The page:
I think the idea has a lot of potential… Sure, people conscious of the magnitude of climate change, should consider ways to reduce consumption, and live healthier lives through more sustainable lifestyles. However, most people are not aware of this! Until there are massive investments into educating citizens around the world about the dangers posed by climate change, and ways to adapt and mitigate its effects, efforts like Blue actually make a lot of sense. I also think that Blue also changes the framework by which most people consume and behave as members of society. It provides a positive, non-confrontational solution to the way we approach sustainability.

I am convinced that this idea is going to remain controversial, especially among the activist community, but I am looking forward to gaging whether it becomes a true vibrant movement or not.



Obama and the Apollo Project

Hi everyone! It has been a while since I posted to the blog. I have been really busy and doing some traveling for work. Nevertheless, after watching last night’s debate I had a definite urge to start blogging again!

I don’t want to comment on the bickering between the candidates… For that go to Politico.com

Instead, I wanted to write about the most interesting subject (in my opinion) that came out of the debate; a clear remark by Obama supporting  an Apollo Project-like presidential initiative to support renewable energies and a global economy based on green jobs. This would include a dramatic increase of funding for R&D in overcoming the technology gap when it comes to energy resources.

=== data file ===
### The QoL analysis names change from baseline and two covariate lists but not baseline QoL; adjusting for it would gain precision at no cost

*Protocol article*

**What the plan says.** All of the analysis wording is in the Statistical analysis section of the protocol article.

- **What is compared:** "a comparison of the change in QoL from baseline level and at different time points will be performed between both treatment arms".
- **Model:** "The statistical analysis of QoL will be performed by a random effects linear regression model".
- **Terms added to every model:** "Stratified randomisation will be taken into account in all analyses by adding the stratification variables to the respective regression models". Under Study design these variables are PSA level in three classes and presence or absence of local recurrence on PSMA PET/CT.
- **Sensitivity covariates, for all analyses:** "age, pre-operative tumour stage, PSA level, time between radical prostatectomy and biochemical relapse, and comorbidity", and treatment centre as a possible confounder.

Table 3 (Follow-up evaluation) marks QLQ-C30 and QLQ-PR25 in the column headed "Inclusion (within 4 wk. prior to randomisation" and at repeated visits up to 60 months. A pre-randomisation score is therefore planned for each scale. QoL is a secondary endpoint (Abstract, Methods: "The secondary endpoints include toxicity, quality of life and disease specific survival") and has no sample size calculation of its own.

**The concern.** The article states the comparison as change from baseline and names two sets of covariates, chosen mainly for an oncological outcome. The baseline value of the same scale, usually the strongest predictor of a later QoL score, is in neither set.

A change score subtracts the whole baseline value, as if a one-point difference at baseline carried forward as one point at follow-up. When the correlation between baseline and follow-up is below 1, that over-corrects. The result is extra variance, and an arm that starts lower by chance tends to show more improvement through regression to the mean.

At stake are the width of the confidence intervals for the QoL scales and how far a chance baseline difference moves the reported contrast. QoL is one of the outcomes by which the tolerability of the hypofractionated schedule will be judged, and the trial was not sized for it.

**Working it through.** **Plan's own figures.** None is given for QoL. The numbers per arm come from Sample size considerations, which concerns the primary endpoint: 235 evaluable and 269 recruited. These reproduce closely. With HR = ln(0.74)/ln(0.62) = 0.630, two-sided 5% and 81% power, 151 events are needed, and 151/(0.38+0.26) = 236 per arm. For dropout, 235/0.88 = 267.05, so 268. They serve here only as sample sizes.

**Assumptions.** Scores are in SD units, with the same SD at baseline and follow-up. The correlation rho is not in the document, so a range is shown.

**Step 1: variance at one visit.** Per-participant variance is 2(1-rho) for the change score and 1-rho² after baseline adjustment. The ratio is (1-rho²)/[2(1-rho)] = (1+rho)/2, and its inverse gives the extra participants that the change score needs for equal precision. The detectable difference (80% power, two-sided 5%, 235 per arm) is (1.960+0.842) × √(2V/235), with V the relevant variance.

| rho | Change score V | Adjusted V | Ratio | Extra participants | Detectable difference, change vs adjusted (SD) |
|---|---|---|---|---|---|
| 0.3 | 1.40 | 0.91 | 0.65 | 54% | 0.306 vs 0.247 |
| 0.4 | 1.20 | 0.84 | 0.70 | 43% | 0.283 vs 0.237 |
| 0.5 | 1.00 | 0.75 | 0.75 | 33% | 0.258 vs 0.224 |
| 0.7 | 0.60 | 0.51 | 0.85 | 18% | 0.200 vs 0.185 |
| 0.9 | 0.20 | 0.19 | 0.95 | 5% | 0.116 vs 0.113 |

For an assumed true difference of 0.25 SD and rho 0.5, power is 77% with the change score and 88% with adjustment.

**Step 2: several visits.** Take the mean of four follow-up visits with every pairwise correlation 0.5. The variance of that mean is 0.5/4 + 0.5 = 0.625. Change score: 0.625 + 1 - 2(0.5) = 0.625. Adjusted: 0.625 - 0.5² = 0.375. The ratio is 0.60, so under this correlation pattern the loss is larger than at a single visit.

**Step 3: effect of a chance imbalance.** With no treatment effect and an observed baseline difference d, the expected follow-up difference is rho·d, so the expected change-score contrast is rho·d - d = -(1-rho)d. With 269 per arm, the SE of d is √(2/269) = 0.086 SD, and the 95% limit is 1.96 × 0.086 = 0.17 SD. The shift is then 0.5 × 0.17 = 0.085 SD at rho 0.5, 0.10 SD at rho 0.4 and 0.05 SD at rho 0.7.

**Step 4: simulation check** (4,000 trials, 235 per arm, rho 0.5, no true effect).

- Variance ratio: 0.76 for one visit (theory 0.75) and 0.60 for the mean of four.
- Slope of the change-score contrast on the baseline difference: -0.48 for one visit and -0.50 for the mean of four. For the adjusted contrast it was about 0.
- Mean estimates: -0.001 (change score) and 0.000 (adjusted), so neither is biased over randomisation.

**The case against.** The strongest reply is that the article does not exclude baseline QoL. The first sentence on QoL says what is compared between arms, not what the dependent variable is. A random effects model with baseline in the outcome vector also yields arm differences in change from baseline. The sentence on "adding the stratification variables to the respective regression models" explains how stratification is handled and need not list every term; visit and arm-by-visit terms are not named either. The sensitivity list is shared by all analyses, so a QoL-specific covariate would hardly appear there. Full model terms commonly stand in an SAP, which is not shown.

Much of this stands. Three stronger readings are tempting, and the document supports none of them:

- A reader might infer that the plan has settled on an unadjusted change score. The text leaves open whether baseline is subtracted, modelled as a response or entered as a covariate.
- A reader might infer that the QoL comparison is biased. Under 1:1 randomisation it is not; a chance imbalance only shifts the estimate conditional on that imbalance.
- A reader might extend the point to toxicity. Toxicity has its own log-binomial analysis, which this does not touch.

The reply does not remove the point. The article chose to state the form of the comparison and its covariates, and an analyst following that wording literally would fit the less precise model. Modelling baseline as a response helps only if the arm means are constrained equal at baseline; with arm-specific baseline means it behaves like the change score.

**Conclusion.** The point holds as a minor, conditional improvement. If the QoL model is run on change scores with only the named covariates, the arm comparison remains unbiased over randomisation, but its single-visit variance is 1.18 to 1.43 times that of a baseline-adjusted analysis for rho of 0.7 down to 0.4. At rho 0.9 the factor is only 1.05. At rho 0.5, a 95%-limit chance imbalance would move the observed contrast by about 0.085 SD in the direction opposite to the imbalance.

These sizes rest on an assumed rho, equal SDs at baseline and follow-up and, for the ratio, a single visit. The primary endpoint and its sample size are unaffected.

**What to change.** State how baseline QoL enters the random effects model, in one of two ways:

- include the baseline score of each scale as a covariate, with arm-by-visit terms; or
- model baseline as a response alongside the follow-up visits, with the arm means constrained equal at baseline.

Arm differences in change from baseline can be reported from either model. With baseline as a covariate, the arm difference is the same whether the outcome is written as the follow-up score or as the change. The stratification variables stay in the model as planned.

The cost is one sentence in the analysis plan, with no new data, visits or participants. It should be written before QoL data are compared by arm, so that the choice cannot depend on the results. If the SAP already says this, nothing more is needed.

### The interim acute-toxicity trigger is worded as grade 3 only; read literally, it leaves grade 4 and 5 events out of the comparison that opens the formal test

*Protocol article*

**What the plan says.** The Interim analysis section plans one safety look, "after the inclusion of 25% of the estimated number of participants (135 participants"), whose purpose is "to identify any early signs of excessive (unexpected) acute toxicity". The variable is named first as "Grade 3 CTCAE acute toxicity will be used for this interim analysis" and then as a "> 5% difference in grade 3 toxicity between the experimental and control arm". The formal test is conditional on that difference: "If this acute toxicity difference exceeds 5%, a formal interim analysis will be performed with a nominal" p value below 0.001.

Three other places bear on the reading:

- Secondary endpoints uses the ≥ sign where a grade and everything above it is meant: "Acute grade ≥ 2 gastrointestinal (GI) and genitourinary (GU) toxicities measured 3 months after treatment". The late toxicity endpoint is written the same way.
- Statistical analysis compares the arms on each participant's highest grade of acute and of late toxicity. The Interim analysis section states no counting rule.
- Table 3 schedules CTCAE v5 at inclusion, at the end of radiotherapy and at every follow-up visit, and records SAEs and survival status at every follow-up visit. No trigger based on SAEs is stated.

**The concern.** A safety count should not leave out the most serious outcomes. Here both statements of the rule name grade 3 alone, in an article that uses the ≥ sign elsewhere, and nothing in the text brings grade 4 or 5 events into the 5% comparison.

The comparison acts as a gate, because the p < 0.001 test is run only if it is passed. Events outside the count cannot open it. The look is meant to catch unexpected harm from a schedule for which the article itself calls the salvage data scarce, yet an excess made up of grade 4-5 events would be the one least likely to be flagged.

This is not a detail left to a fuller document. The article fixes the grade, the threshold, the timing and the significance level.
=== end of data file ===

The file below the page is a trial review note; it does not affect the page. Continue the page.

Interestingly enough, I went to a meeting earlier this week with the Breakthrough Institute discussing recent findings published in a Nature Magazine on how the IPCC understimated the technological advances needed to stabilize carbon-dioxide emissions.

The presenters at my meeting focused on the need to mobilize the US in a massive technology innovation effort, like the rebuilding of Europe after World War II, the Manhattan Project and the Apollo Project. Michael Shellenberger, famous with Ted Nordhaus for proclaiming the Death to Environmentalism, has been promoting this concept as well, especially as it fits the idea of reframing the discourse on environmentalism to a more inclusive and broader movement for all progressives. All of this is very much influenced by George Lakoff’s work on framing language focus on strenghts and not on policy/wonky confrontational prescriptions (a la “bread and butter” Democrats).

The other side of this Apollo Project-type effort involves an honest partnership with groups that have not been fully engaged in the renewable energy discussion in the past, such as unions, environmental justice groups, people of faith, etc. An interesting group that is trying to bridge this is Green for All which tries to “build an inclusive green economy strong enough to lift people out of poverty.”

The point with all of this is that at my recent meeting, I specifically asked if anyone was speaking to the presidential candidates about all of this stuff, and no one really knew… Based on Obama’s remarks last night, it seems that someone is! Let’s see how it works out!